Astronaut’s Timelapse Of Earth, The Milky Way, And Stars Taken From Space

Alexander Gerst, the European Space Agency (ESA) astronaut who spent 6-months on board the International Space Station (ISS), recently turned to Twitter to give all space enthusiasts an early (and virtual) Christmas gift. The “present” is a 6-minute time lapse film of Earth, comprised of thousands of photos taken by the German astronaut during his 166-day stay in the floating habitual artificial satellite.

The film was released on December 25th, and is comprised of roughly 12,500 photos, all of which were taken between the months of May 2014 and November 2014. In order to capture the images, Gerst used the high-definition cameras (boasting 4k-quality power) on the station, even implementing an intervalometer to activate them at different intervals of time when he was busy conducting research or lab work.

The conglomerate of photos was released by the European Space Agency on YouTube – roughly a month after Gerst’s return from Earth’s low orbit back in November 10th, 2014. Although terse, the film offers an exceptional glimpse into space within its 6 minutes. Viewers will get a look at rare photos of Earth, taken from different angles and during various times of the day. Also included in the film are images of auroras, sunrises, lightning, cities at night, the ISS, the Milky Way and even “the thin band of atmosphere that protects us from space.”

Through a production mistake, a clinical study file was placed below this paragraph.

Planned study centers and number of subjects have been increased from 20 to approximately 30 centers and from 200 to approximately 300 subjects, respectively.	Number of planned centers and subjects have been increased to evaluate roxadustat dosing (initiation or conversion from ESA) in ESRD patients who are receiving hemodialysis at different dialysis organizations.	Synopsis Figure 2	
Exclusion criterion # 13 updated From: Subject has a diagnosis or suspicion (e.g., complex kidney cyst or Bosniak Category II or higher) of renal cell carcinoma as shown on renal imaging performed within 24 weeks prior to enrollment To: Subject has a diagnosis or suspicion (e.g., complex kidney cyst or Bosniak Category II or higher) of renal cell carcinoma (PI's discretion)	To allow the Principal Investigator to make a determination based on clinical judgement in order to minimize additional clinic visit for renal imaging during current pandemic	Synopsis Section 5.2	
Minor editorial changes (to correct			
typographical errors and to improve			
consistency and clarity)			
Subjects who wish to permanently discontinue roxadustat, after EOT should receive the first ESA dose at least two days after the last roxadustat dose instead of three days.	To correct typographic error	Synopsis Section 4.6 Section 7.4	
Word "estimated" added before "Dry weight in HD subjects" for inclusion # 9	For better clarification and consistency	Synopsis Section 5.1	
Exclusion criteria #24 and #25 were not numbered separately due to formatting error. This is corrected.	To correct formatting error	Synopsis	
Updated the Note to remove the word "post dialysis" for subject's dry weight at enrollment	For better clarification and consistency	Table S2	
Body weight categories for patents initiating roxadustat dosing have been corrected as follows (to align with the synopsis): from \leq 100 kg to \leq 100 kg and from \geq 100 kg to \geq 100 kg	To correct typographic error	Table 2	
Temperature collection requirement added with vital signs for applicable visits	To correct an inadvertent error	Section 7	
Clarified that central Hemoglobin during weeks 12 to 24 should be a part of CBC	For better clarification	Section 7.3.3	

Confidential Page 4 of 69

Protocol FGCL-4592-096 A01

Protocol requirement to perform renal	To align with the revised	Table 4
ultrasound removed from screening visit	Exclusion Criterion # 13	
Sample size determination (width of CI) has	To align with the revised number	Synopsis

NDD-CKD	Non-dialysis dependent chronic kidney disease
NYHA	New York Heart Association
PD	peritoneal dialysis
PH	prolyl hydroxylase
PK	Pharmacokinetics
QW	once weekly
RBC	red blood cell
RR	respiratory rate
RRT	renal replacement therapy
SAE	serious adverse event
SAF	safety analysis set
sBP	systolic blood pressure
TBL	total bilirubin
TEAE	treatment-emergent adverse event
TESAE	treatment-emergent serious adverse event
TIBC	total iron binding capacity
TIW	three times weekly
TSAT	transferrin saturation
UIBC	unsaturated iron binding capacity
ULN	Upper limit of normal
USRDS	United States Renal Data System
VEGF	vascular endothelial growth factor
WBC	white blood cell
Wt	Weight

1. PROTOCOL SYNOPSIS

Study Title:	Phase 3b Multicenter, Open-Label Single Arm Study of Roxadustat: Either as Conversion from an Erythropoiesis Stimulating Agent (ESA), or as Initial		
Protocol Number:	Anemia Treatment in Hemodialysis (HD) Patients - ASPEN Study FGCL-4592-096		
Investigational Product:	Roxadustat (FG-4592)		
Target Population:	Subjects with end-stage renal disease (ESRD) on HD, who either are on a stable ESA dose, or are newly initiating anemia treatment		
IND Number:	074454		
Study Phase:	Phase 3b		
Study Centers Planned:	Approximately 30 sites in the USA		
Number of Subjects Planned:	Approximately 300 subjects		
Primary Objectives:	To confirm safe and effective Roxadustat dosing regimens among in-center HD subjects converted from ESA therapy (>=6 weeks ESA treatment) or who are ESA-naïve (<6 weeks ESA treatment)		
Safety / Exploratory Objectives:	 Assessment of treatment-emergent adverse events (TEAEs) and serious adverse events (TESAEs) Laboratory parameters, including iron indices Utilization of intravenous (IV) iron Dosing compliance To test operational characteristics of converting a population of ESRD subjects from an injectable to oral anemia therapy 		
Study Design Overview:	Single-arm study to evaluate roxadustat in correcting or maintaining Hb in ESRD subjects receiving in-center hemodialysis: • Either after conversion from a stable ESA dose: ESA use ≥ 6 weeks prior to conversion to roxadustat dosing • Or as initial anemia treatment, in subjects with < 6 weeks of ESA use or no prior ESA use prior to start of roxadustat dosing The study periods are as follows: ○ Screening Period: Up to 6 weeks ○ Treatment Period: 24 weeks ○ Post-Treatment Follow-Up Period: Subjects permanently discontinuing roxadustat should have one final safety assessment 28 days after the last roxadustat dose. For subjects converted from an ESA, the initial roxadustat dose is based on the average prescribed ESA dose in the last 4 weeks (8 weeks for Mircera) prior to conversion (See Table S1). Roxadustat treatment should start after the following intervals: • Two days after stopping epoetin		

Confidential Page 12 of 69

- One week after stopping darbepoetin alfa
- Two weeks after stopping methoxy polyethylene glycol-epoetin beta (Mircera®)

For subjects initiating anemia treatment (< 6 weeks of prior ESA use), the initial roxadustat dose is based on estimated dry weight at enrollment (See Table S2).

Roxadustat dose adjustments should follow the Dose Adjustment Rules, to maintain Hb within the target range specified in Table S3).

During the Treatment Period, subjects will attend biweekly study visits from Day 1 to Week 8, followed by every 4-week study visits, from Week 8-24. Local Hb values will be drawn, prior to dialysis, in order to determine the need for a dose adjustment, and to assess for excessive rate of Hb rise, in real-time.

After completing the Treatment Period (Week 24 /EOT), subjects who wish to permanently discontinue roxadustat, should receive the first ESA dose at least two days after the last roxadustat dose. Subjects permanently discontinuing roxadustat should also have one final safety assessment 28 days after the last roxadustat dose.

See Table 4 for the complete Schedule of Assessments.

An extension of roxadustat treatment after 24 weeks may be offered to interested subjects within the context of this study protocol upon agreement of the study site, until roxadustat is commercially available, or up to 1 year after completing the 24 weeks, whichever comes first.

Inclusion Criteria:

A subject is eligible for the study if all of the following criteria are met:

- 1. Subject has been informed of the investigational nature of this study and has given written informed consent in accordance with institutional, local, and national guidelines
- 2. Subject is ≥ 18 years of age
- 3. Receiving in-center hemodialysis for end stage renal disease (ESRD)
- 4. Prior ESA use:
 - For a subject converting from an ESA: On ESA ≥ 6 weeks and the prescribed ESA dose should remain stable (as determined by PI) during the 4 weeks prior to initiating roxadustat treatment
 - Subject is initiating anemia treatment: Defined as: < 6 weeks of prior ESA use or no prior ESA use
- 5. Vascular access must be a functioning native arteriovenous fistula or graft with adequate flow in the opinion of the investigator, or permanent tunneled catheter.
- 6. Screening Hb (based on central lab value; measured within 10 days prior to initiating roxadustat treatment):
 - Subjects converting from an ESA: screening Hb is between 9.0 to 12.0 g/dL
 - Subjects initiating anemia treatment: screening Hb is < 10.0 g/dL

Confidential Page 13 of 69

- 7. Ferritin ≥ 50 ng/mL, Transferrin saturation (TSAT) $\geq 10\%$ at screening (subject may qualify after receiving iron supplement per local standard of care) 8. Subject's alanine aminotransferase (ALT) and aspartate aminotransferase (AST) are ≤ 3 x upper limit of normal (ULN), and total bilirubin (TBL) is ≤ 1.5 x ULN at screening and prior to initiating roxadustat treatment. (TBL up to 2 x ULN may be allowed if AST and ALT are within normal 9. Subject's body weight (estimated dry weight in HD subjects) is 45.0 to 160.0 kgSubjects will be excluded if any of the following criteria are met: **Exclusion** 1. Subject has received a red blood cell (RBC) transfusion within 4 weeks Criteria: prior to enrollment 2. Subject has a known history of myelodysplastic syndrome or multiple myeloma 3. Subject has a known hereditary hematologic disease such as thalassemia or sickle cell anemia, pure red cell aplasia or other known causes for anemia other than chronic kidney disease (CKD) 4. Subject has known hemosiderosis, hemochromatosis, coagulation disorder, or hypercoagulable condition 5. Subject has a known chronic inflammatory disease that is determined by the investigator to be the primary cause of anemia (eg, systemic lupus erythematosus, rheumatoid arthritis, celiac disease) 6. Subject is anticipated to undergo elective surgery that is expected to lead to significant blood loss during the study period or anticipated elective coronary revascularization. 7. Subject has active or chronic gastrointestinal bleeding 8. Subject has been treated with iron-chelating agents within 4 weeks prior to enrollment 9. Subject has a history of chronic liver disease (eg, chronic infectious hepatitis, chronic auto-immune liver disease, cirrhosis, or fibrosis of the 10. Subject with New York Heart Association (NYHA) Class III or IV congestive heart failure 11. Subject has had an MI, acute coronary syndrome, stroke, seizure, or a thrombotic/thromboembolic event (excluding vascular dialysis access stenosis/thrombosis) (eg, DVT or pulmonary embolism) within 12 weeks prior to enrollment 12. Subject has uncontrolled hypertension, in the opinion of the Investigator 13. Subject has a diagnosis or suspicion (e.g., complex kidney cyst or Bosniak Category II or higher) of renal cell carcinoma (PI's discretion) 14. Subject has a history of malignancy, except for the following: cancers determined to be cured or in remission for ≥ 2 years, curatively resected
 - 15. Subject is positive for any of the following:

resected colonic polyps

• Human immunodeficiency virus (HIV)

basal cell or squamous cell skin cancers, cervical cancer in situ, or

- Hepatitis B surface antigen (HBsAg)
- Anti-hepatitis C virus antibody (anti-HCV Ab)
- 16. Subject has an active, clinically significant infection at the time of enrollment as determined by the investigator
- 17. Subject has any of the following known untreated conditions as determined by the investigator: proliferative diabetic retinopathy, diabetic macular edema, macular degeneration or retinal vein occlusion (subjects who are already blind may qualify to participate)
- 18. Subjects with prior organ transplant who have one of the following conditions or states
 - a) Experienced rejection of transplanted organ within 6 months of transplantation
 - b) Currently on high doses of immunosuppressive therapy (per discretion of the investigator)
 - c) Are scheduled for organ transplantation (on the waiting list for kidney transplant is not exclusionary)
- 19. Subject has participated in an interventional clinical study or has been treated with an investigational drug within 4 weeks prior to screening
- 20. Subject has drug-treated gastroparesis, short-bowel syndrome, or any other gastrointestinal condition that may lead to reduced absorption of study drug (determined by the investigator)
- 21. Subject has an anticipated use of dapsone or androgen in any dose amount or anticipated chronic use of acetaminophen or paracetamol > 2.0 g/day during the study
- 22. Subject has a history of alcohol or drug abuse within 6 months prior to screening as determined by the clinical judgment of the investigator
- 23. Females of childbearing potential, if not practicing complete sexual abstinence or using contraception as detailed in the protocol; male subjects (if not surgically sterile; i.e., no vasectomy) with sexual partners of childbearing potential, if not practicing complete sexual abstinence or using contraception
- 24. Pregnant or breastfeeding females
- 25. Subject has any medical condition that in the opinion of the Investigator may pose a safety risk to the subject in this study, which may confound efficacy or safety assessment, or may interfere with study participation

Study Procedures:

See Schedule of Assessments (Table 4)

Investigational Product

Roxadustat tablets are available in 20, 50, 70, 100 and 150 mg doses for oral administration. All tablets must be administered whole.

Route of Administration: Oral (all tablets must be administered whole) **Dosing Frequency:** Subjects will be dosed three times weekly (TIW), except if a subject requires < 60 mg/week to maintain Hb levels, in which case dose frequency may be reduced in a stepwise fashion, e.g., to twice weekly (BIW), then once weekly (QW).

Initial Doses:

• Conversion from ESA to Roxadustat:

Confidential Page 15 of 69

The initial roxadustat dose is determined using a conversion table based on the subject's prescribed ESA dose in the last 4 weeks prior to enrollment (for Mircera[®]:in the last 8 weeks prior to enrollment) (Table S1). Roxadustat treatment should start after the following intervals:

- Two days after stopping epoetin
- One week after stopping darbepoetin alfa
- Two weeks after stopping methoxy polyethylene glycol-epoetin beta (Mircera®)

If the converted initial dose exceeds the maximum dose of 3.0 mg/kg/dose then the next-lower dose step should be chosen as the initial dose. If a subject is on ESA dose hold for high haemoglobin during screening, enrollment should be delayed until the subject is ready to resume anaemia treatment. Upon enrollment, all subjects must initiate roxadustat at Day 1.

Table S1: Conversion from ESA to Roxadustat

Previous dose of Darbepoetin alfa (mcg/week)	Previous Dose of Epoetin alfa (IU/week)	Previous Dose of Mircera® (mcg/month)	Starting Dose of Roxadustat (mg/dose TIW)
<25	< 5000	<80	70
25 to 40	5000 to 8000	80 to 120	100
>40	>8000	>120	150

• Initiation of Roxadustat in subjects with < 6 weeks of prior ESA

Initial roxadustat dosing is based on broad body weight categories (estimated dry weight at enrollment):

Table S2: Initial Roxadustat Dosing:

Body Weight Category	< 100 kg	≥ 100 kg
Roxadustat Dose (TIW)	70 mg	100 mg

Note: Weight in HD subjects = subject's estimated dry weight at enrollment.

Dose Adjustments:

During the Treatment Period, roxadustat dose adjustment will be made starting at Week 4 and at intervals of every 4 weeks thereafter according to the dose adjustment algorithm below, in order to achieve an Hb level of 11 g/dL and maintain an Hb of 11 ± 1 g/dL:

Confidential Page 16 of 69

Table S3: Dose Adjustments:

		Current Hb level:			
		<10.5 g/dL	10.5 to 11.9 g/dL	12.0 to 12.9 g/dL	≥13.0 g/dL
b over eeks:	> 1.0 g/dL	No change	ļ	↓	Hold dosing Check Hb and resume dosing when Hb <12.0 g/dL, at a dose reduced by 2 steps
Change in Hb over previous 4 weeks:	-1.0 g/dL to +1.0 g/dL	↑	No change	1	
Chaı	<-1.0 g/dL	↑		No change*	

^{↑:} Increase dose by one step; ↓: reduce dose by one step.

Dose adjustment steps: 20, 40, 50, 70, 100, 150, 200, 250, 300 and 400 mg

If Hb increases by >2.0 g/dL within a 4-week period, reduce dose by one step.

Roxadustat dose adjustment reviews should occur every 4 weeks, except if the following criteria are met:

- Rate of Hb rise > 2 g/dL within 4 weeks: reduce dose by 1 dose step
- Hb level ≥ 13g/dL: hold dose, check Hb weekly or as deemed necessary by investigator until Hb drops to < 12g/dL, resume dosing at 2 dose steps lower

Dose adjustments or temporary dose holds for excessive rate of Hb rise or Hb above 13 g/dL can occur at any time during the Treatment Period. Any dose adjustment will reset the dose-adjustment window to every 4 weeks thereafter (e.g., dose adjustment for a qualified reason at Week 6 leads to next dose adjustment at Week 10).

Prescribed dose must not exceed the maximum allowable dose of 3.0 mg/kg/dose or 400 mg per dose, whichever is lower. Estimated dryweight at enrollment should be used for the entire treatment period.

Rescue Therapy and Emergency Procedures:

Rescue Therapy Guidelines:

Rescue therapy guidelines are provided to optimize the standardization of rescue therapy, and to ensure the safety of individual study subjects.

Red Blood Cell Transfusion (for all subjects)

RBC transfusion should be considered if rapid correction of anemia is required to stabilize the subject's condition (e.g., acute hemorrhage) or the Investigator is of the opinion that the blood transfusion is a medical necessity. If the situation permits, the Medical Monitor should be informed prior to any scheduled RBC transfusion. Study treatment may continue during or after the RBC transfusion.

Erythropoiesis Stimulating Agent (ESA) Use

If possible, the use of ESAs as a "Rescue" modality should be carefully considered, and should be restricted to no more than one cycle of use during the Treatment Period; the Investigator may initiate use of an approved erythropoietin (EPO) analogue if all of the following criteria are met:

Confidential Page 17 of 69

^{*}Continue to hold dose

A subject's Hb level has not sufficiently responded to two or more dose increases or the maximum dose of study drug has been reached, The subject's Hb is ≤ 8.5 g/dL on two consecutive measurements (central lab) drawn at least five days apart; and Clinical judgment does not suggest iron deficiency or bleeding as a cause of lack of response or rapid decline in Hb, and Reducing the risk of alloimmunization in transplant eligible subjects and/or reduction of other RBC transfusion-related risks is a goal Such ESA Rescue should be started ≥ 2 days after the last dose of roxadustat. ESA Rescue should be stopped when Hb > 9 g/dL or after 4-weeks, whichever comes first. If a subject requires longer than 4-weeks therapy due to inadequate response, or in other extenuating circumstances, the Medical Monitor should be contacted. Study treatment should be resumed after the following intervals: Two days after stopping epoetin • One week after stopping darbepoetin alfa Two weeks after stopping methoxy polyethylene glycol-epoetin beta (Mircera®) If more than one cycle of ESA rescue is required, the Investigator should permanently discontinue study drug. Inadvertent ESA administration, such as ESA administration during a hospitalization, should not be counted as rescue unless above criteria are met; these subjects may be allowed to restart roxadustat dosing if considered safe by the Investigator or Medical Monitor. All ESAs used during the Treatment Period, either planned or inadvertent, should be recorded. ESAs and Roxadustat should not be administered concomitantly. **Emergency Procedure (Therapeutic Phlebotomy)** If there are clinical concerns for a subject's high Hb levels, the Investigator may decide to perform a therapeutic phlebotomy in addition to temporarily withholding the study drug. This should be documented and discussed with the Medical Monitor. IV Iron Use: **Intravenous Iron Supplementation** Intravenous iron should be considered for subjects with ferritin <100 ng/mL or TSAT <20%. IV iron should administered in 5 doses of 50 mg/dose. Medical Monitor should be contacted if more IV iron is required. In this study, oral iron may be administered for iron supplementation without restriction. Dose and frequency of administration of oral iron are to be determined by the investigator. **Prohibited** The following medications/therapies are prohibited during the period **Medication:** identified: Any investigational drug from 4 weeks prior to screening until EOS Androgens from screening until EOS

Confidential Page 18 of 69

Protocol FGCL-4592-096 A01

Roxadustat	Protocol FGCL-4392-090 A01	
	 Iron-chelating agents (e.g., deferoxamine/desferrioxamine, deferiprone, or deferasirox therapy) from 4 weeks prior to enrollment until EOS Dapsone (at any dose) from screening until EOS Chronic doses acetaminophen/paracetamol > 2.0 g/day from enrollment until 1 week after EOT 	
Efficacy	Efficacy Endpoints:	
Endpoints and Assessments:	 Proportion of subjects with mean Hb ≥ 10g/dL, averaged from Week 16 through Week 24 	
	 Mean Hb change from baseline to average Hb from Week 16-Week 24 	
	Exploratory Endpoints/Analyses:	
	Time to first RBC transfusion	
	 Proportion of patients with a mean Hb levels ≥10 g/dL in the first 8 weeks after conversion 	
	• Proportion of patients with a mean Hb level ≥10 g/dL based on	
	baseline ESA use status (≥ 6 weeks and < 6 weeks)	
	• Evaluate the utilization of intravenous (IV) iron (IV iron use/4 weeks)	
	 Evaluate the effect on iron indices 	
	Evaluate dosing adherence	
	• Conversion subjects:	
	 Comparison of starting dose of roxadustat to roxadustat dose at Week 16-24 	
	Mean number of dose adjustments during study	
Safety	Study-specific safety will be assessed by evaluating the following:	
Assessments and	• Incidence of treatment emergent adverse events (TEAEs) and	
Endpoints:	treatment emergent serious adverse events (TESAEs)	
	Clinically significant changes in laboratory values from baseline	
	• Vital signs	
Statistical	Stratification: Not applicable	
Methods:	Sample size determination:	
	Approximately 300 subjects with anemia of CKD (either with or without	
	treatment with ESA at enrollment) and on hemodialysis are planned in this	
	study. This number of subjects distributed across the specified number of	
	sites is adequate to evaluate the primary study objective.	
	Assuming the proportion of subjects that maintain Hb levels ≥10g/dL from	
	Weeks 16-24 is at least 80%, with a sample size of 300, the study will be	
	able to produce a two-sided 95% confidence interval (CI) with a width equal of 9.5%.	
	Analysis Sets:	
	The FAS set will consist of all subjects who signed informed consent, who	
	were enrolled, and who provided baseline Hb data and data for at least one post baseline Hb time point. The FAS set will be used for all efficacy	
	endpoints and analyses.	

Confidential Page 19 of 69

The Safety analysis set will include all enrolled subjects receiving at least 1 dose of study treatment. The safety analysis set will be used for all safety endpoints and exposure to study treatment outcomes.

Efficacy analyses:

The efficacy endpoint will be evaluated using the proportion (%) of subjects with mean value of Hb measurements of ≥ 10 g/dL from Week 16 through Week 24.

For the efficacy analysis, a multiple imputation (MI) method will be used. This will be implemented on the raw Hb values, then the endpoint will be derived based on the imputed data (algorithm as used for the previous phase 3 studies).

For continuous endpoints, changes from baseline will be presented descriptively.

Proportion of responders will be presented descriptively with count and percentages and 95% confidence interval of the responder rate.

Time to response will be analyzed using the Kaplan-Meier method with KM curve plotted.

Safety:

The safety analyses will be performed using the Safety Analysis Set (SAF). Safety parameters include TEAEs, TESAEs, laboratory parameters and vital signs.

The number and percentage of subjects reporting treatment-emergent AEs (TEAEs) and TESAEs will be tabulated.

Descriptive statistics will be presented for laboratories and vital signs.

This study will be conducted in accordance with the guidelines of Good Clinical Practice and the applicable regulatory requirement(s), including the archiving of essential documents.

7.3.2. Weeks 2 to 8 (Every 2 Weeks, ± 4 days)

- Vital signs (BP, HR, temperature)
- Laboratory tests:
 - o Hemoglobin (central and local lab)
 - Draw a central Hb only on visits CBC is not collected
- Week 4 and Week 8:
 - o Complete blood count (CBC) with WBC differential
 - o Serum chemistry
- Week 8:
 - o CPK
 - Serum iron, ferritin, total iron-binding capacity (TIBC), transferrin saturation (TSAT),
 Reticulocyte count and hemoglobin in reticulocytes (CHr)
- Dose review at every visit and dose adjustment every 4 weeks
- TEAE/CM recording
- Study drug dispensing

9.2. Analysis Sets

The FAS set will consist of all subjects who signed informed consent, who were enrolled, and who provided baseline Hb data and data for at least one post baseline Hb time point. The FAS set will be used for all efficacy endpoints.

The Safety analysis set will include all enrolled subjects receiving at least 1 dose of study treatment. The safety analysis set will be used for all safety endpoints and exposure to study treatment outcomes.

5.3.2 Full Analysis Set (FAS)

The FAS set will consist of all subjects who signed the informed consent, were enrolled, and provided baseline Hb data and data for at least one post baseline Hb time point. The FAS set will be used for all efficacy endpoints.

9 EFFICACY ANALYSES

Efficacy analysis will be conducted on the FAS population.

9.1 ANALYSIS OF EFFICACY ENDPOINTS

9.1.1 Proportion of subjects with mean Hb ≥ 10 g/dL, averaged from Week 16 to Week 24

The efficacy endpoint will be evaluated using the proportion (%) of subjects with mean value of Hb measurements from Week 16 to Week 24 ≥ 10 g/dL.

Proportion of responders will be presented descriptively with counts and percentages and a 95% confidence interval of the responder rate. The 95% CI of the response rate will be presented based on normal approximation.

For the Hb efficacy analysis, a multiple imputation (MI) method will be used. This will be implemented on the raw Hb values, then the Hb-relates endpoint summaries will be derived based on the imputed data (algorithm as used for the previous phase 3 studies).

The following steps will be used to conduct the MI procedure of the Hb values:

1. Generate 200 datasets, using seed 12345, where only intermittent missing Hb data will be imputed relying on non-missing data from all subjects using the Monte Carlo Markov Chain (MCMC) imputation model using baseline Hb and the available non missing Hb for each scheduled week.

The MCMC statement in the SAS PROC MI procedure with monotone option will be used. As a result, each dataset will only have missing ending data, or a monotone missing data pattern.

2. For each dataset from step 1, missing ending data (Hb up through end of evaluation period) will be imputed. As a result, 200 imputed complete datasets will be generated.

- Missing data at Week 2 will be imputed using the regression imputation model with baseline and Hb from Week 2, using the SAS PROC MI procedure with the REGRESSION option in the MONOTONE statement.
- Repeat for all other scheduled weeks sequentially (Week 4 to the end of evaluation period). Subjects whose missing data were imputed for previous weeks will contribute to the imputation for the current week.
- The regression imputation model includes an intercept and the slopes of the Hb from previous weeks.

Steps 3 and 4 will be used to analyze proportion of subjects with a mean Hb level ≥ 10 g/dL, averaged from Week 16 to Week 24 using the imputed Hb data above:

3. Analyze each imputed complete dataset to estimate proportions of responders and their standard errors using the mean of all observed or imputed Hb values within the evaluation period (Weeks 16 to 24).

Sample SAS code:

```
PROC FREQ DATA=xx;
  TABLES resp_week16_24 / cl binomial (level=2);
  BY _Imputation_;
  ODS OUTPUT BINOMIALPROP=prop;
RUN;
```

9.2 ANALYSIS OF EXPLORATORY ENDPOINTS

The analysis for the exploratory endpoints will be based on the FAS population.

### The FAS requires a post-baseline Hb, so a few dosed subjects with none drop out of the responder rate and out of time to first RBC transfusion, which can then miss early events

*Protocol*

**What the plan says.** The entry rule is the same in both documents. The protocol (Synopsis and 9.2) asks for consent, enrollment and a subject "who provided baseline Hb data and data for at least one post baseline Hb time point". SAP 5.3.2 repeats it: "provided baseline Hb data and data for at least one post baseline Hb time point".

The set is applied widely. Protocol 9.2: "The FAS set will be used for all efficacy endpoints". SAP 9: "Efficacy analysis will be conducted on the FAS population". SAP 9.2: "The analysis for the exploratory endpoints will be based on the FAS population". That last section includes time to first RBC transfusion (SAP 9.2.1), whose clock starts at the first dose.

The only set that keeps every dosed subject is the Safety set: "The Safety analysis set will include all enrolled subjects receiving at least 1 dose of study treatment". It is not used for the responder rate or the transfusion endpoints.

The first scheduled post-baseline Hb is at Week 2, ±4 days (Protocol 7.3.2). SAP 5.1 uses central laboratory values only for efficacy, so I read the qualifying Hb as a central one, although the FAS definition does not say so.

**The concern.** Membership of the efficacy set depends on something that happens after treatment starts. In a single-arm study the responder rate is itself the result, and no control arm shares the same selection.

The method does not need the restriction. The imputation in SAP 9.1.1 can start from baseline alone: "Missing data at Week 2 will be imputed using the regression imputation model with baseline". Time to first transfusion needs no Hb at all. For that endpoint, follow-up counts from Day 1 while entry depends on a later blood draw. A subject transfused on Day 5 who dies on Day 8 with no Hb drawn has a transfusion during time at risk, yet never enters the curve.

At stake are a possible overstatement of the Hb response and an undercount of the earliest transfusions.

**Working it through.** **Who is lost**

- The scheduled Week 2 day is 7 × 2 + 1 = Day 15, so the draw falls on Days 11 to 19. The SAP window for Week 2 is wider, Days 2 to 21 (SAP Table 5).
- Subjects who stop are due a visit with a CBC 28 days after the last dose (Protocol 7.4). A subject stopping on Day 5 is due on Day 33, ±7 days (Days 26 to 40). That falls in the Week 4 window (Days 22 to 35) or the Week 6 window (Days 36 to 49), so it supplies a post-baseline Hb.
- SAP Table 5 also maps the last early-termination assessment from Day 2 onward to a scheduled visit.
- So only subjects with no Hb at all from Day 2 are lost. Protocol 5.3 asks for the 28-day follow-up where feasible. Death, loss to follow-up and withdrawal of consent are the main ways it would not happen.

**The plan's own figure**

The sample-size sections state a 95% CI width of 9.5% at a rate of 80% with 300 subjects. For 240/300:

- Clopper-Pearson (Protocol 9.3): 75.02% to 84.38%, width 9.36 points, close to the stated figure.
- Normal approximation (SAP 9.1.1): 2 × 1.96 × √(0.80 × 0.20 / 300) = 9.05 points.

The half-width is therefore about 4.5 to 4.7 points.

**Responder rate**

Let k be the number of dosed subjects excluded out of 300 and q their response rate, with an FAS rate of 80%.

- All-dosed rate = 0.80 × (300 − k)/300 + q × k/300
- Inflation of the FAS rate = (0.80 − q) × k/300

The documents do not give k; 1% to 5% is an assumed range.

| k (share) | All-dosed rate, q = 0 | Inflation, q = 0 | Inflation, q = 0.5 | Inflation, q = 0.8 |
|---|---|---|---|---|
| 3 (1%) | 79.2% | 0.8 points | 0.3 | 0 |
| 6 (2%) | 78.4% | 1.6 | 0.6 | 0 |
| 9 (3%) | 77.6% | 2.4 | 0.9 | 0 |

Although the video is not the first of its kind, Gerst’s time lapse is the first in history to use photos exclusively taken by a single person. In the past, in order to create this type of film, space fans utilized ISS publicly released photos of Earth, which were subsequently edited together using computer software.

For Gerst, the project was a good way to get people excited about space, “Seen from a distance, our planet is just a blue dot, a fragile spaceship for humankind.”

“We need to understand the universe we live in to protect our home,” he states.

* To watch the film on Youtube, click here. The European Space Agency recommends viewers to watch the video at the maximum resolution of 4k in order to achieve the “ultimate space experience.”